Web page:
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SERMON XI.

John, Chap. I. Ver. 12.

But to as many as received him, to them gave he power to become the sons of God, even to them that believe on his name.

Having heretofore declared unto you the woful estate and condition wherein we stand by nature, I proceeded to the remedy, that God of his infinite mercy hath provided for the recovery of miserable sinners from the wrath to come. And therein I proposed two things, that our Saviour, that was to advance us, and raise us out of this condition, when we had lost ourselves in Adam, did both deliver us from the punishment, which we had deserved, and also translate it upon his own person. He did "hisa own self bear our sins in his own body on the tree." We having eaten sour grapes, he was to have his teeth set on edge; we accounted him smitten of God, and buffeted; but we had sinned, and he was beaten. That when the Lord in his wrath was ready to smite us, he underwent the dint of God's sword, and stood betwixt the blow and us; the blow lighted on him that was equal with God, and deserved not to be beaten. "Awake, O sword, against my shepherd, and against the man that is my fellow." The sword was unwilling to strike him; and thus being smitten he became a propitiation for our sins: "The chastisement of our peace was on him." He offered himself a sacrifice: here are two things considerable:

1. How Christ was offered for us.

2. How he is offered to us.

* 1 Peter, chap. 2. ver. 24.

First, for us, and so he offered up himself a "Sacrificeb, a sweet smelling sacrifice unto God." Mark the point is, he is not only the sacrifice, but the sacrificer. "He offered up himself," saith the apostle; he was the priest, and it was part of his priesthood to offer up himself. The sacrifices in the old law that typified him, were only sufferers. The poor beasts were only passive: but our Saviour, he must be an actor in the business. He was active in all that he suffered. He did it in obedience to his Father's will, yet he was an agent in all his passionsc. He groaned in spirit, and was troubled; the Greek is irdpa^viavTov, or (as it is in the margin) "He troubled himself." With us in our passions it is otherwise: we are mere sufferers. Our Saviour was a conqueror over all his passions, and therefore unless he would trouble himself, none else could trouble him: unless he would lay down his life, none could take it from him; unless he would give his cheek to be smitten, the Jews had no power to smite it. "Id gave my back to the smiters, and my cheeks to them that plucked off the hair, and hid not my face from shame and spitting." In all these we should consider our Saviour, not as a sacrifice only, but a sacrificer also; an actor in all this business: their wicked hands were not more ready to smite, than he was to give his face to be smitten, and all to shew that it was a voluntary sacrifice. He did all himself; "Hee humbled himself unto the death." And now by all this we see what we have gotten: we have gotten a remedy and satisfaction for sins. That precious blood of that immaculate Lamb takes away the sins of the world, because it is the Lamb of God, under which else the world would have eternally groaned.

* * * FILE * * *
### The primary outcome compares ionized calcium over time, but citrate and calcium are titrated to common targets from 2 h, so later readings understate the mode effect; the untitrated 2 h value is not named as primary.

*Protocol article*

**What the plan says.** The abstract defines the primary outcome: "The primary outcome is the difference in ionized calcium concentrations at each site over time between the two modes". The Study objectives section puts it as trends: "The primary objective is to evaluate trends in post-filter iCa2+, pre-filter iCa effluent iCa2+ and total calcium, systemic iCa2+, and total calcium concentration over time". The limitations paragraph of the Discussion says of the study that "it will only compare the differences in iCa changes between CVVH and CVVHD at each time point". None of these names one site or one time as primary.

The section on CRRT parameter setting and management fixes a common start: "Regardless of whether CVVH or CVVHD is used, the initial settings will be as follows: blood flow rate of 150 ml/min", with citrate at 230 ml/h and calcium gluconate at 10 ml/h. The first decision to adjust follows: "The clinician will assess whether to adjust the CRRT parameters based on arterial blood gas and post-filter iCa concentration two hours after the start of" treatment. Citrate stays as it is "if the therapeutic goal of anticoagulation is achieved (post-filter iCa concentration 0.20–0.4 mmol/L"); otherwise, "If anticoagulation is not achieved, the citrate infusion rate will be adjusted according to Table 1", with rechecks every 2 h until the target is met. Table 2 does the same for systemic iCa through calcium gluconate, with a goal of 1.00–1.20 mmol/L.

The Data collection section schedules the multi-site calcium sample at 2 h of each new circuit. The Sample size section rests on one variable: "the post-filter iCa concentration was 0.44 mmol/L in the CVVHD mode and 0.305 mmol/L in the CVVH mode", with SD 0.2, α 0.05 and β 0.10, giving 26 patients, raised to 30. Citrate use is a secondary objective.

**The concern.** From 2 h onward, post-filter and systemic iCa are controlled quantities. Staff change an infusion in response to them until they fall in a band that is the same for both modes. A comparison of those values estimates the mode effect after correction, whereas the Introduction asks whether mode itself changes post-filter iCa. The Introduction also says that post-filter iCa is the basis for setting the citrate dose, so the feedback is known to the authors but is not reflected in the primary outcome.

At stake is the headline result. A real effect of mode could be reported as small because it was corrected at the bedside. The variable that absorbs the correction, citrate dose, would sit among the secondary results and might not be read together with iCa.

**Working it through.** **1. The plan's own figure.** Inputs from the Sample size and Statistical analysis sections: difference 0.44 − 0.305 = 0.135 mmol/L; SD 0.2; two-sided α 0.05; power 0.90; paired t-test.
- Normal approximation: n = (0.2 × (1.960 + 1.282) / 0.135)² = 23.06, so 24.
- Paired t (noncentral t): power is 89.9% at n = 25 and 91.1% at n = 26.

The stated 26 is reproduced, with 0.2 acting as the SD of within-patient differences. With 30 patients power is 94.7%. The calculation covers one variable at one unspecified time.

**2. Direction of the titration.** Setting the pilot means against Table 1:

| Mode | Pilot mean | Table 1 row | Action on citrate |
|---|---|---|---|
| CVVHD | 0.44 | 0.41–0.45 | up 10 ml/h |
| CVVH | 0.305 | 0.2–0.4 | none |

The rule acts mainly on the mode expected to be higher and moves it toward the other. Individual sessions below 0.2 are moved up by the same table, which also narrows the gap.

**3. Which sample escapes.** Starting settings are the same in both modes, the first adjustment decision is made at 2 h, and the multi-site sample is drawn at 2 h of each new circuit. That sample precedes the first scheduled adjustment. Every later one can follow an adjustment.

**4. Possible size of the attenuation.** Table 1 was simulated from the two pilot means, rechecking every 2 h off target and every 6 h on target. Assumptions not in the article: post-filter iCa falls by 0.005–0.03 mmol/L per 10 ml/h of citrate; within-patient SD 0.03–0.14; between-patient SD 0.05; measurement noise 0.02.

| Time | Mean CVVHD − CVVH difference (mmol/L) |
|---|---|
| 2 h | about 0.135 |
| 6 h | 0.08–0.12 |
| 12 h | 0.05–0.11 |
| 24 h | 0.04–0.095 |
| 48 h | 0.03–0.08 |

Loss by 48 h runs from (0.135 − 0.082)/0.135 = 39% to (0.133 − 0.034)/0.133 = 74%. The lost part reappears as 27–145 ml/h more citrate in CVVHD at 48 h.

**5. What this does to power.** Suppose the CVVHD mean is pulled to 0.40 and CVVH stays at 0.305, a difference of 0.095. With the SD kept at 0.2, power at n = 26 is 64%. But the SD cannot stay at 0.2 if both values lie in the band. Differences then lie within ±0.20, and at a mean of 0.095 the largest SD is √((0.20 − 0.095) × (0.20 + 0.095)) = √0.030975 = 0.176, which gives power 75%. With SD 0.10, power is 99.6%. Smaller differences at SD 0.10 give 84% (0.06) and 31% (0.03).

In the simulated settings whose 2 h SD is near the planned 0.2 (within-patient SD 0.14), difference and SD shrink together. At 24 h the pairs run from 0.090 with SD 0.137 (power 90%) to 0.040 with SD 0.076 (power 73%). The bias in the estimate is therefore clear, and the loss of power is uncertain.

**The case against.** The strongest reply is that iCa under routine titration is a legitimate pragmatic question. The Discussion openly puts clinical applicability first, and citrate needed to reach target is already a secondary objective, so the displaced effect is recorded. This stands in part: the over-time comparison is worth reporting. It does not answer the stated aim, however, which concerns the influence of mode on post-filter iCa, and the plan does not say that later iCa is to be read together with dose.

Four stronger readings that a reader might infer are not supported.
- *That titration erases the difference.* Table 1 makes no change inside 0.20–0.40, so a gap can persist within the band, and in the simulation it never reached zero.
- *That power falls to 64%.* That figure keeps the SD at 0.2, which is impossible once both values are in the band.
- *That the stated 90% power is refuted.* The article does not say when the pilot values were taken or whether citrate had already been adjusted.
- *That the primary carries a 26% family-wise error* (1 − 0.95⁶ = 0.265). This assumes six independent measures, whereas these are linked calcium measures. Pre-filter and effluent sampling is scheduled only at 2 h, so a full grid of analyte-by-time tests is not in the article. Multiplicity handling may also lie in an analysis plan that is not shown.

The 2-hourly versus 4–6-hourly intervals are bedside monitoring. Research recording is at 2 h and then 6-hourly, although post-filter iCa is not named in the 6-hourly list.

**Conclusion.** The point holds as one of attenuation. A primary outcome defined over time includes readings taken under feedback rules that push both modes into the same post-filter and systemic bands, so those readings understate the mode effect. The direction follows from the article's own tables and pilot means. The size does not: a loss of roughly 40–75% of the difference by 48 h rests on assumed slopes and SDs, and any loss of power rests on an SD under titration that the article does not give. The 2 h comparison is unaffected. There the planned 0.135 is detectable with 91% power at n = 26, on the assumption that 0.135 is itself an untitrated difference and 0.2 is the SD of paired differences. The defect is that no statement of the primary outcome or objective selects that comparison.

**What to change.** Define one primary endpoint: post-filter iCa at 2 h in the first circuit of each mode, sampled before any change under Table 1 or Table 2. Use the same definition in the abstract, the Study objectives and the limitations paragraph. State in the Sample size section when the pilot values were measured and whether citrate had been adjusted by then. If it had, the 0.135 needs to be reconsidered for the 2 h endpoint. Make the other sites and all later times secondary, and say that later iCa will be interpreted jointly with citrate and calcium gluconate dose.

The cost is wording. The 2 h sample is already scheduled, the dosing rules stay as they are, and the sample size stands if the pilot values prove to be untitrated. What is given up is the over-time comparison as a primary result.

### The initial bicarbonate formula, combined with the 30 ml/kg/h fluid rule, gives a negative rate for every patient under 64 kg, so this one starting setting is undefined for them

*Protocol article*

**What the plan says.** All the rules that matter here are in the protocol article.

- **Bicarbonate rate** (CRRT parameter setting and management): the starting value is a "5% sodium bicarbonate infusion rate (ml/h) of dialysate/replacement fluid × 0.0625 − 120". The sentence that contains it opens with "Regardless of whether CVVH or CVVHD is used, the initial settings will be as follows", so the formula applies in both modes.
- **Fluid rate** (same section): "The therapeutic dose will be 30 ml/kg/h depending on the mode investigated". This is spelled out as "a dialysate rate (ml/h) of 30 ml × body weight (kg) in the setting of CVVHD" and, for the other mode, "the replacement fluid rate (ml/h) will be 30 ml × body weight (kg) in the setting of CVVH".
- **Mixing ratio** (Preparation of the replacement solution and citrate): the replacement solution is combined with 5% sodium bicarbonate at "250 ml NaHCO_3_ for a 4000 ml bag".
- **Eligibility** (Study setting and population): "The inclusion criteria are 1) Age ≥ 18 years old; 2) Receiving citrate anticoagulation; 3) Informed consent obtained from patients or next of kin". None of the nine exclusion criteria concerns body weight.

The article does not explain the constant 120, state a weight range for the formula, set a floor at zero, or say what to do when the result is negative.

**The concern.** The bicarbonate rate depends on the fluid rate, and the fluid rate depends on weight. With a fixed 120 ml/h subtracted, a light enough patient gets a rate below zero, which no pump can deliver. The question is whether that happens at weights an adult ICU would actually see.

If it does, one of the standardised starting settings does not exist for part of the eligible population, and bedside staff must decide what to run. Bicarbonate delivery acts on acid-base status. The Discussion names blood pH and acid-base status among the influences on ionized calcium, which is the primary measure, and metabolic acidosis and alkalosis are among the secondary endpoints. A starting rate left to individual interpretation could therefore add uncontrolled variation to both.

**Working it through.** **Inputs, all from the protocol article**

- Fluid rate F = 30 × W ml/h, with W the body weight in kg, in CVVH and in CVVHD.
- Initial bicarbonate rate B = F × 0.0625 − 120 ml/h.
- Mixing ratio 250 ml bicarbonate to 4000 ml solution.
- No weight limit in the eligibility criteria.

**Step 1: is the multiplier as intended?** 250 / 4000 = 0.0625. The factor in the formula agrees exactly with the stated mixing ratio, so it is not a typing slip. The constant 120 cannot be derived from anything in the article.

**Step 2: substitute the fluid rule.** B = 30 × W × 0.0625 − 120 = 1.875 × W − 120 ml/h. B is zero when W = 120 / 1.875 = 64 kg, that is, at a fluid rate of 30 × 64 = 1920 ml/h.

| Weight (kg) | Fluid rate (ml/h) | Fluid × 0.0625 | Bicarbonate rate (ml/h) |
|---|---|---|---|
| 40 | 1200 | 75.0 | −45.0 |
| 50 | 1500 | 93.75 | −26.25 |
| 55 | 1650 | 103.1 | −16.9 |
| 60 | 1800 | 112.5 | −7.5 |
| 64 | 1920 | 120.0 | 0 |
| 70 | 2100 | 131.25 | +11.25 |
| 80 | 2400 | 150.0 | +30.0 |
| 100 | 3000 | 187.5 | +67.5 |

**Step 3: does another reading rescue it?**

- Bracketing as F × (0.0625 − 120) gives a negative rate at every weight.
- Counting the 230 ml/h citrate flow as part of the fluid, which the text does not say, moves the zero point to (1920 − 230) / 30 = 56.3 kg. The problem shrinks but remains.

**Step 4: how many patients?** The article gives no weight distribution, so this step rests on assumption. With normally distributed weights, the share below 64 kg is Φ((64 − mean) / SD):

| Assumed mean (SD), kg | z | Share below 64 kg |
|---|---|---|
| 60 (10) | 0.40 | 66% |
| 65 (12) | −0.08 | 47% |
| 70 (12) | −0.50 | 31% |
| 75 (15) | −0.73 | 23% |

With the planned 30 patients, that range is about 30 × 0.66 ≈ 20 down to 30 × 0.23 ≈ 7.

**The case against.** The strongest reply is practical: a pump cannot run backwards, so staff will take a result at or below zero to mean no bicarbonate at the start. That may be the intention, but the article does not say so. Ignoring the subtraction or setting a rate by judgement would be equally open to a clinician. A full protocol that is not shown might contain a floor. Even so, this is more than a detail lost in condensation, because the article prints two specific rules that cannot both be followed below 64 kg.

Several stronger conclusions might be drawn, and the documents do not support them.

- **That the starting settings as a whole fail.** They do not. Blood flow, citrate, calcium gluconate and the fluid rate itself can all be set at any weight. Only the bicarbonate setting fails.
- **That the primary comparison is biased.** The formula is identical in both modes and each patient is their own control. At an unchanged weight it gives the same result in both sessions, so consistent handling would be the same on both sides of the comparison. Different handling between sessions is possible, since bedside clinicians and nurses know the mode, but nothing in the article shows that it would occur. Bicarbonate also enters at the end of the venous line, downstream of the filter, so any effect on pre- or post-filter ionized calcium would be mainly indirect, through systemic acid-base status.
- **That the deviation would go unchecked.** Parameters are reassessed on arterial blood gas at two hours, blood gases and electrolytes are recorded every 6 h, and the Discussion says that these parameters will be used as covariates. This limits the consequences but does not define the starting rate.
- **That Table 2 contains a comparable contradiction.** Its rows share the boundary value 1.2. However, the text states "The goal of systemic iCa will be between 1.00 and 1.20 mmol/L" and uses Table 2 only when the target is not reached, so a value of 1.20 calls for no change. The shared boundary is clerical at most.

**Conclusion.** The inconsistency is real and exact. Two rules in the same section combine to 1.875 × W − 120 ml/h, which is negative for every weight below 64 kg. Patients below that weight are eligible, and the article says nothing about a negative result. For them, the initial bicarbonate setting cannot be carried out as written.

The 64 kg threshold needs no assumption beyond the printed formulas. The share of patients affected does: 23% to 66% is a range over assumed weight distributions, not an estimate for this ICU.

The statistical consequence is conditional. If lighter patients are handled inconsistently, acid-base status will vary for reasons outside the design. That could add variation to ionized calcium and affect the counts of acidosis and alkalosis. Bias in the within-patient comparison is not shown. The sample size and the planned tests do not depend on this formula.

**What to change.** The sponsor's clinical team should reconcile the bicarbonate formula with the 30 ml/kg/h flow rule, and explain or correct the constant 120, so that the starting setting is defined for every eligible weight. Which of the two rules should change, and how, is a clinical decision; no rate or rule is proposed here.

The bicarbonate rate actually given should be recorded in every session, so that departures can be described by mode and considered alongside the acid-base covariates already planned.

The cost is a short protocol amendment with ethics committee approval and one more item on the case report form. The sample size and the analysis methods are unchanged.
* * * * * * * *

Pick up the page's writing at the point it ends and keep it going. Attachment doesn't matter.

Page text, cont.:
Obj. But doth this Lamb of God take away all the sins of the world?

Sol. It doth not actually take away all the sins of the world, but virtually. It hath power to do it if it be

b Eph. chap. 5. ver. 2.
d Isaiah, chap. 50. ver. 6.r John, chap. 11. ver. 43.
c Phil. chap. 2. ver. 8.

rightly applied, the sacrifice hath such virtue in it, that if all the world would take it, and apply it, it would expiate, and remove the sins of the whole world: but it is here, as with medicines, they do not help, being prepared, but being applied; rhubarb purgeth choler, yet not unless applied, &c. In Exoduse there is mention made of a golden altar: Christ is this golden altar, to shew that his blood is most precious: "We' are not redeemed with silver and gold, but with the precious blood of Jesus Christ." He is that golden altar mentioned in the Revelation, which stands before the throne. He was likewise to be a brazen altar; for so much was to be put upon him, that unless he were of brass, and had infinite strength, he would have sunk under the burden. It is Job's metaphor: Job in his passion saith: "Iss my strength the strength of stones? or is my flesh brass?" If Christ's flesh had not been brass, if he had not been this brazen altar, he could never have gone through these: now he is prepared for us a sacrifice for sin. "Forh what the law could not do, in that it was weak through the flesh, God sending his own Son in the likeness of sinful flesh, and for sin," for sin, make a stop there, "condemned sin in the flesh." This same for sin hath not reference to condemned. To condemn sin for sin is not good sense; but the words depend on this: "God sent his Son," that is, God sent his Son to be a sacrifice for sin, ireol afiapriaq, as the word is translated, "a' sacrifice for sin." It was impossible the law should save us: not because of any imperfection, or failing in the law, but because our weakness is such, as that we could not perform the conditions: therefore God was not tied to promises; by reason then of the weakness of our flesh, rather than we should perish, " God sent his own Son in the likeness of sinful flesh, and in that flesh of his condemned all our sins;" we need not look